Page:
This Anti-Corruption Helpdesk brief was produced in response to a query from one of Transparency International’s national chapters. The Anti-Corruption Helpdesk is operated by Transparency International and funded by the European Union.
Please provide an overview of the influence of fake news on anti-corruption activism. How does fake news relate to corruption? To what extent does fake news undermine anti-corruption efforts?
- What is fake news?
- Media freedom, social media and countering corruption
- The impact of fake news on (anti-)corruption
- Addressing the problem of fake news
In recent years, the growing prevalence of false information spread predominantly via social media has become a major threat to public trust in both mainstream and independent media outlets. This phenomenon is increasingly referred to as fake news.
However, the term fake news not only refers to the dissemination of incorrect information in support of a typically partisan political agenda but is also often employed to discredit factually accurate news reporting. The changing media landscape makes false information more credible while simultaneously weaponising a term – “fake news” – that can be used to attack reputable independent journalists. The use of the term should therefore be treated with some caution.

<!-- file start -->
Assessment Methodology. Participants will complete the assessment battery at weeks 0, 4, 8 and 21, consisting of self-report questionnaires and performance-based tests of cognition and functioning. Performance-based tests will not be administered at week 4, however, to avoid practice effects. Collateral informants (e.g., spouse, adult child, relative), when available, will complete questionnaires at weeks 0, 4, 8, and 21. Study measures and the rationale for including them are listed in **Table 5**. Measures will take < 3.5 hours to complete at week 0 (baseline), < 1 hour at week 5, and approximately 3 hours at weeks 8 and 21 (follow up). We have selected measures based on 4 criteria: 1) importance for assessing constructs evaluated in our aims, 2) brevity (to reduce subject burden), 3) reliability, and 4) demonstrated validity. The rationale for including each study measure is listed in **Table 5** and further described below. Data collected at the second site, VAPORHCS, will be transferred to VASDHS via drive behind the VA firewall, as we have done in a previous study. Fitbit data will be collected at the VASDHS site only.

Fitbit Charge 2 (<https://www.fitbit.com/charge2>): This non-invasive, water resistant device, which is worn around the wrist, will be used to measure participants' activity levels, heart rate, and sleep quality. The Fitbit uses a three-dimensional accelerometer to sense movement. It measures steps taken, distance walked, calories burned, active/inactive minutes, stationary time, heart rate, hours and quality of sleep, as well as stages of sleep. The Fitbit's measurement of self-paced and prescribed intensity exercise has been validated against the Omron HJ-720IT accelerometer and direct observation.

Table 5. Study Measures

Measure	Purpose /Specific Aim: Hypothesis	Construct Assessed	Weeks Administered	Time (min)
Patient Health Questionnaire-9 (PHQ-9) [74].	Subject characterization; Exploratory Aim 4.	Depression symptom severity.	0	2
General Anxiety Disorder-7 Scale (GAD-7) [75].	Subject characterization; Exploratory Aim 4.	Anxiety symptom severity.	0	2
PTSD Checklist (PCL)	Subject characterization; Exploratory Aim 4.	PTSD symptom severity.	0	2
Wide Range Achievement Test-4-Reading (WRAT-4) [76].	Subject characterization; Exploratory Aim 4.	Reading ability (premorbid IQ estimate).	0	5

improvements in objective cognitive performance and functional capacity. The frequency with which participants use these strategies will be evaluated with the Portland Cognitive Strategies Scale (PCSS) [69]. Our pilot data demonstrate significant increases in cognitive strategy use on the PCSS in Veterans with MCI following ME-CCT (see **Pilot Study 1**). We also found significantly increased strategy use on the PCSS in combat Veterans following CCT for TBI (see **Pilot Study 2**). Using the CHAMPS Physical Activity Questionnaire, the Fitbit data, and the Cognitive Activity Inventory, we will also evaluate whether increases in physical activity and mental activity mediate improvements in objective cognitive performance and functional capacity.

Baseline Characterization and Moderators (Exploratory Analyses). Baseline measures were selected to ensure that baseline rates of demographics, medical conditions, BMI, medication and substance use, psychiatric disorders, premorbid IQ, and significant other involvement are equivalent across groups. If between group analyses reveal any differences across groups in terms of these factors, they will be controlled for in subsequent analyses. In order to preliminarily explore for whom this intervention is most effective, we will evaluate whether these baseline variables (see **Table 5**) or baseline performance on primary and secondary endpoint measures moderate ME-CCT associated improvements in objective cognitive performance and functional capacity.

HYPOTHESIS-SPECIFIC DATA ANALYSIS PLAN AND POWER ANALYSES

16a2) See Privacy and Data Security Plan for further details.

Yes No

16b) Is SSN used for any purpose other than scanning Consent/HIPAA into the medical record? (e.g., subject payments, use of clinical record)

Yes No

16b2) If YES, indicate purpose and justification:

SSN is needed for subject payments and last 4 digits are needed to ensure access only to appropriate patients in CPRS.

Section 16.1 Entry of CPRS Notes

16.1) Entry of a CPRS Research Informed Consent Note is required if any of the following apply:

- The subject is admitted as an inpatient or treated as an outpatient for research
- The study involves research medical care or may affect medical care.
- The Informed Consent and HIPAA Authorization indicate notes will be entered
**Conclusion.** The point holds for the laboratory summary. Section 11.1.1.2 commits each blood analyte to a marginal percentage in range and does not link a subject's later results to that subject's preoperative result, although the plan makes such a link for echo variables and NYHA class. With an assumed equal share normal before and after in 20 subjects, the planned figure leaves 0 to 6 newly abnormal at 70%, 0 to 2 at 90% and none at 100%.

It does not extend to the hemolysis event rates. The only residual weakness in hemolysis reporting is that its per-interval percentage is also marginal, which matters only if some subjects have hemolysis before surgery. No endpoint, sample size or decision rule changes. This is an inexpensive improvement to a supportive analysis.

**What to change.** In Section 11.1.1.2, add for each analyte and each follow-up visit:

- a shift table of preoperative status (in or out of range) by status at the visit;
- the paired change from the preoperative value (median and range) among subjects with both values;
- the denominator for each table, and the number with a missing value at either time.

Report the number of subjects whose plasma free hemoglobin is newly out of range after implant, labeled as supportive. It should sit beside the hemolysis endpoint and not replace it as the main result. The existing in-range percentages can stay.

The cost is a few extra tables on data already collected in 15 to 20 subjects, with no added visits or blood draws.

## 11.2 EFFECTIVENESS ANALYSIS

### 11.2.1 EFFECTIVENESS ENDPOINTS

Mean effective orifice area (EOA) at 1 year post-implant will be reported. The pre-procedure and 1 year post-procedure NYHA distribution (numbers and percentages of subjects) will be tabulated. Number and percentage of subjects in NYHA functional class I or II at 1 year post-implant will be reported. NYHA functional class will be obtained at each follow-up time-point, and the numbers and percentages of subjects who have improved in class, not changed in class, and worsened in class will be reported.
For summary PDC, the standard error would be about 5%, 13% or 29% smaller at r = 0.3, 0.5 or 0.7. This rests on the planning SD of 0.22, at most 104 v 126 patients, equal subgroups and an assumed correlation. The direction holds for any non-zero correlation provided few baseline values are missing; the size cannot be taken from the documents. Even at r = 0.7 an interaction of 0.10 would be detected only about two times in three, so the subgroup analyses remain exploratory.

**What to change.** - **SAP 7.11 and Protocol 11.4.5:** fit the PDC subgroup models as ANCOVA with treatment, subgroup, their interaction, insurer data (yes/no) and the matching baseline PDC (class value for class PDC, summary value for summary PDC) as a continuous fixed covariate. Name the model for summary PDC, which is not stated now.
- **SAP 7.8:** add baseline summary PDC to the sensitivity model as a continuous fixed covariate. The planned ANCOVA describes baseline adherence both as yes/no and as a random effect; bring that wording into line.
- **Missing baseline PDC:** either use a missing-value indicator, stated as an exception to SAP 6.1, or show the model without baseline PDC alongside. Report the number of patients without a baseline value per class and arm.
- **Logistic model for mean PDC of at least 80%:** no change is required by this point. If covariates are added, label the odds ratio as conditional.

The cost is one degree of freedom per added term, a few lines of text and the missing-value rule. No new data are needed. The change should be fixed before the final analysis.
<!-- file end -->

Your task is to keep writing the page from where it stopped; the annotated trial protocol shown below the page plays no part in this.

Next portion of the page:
While the effects of fake news have yet to be fully understood, they should still be seen as a cause for concern among anti-corruption activists. Since anti-corruption activism relies strongly on trust in independent media outlets, as well as the use of social media as a means of communication, the impact of fake news in undermining this trust is a real threat. In addition, anti-corruption activists might find themselves targeted by fake news campaigns, damaging their credibility and legitimacy in the eyes of the public.
While the scale of the threat should not be exaggerated, anti-corruption activists should consider strategies to guard against fake news.
Niklas Kossow, Hertie School of Governance. firstname.lastname@example.org
Christoph Abels, Hertie School of Governance.
Matthew Jenkins, Transparency International.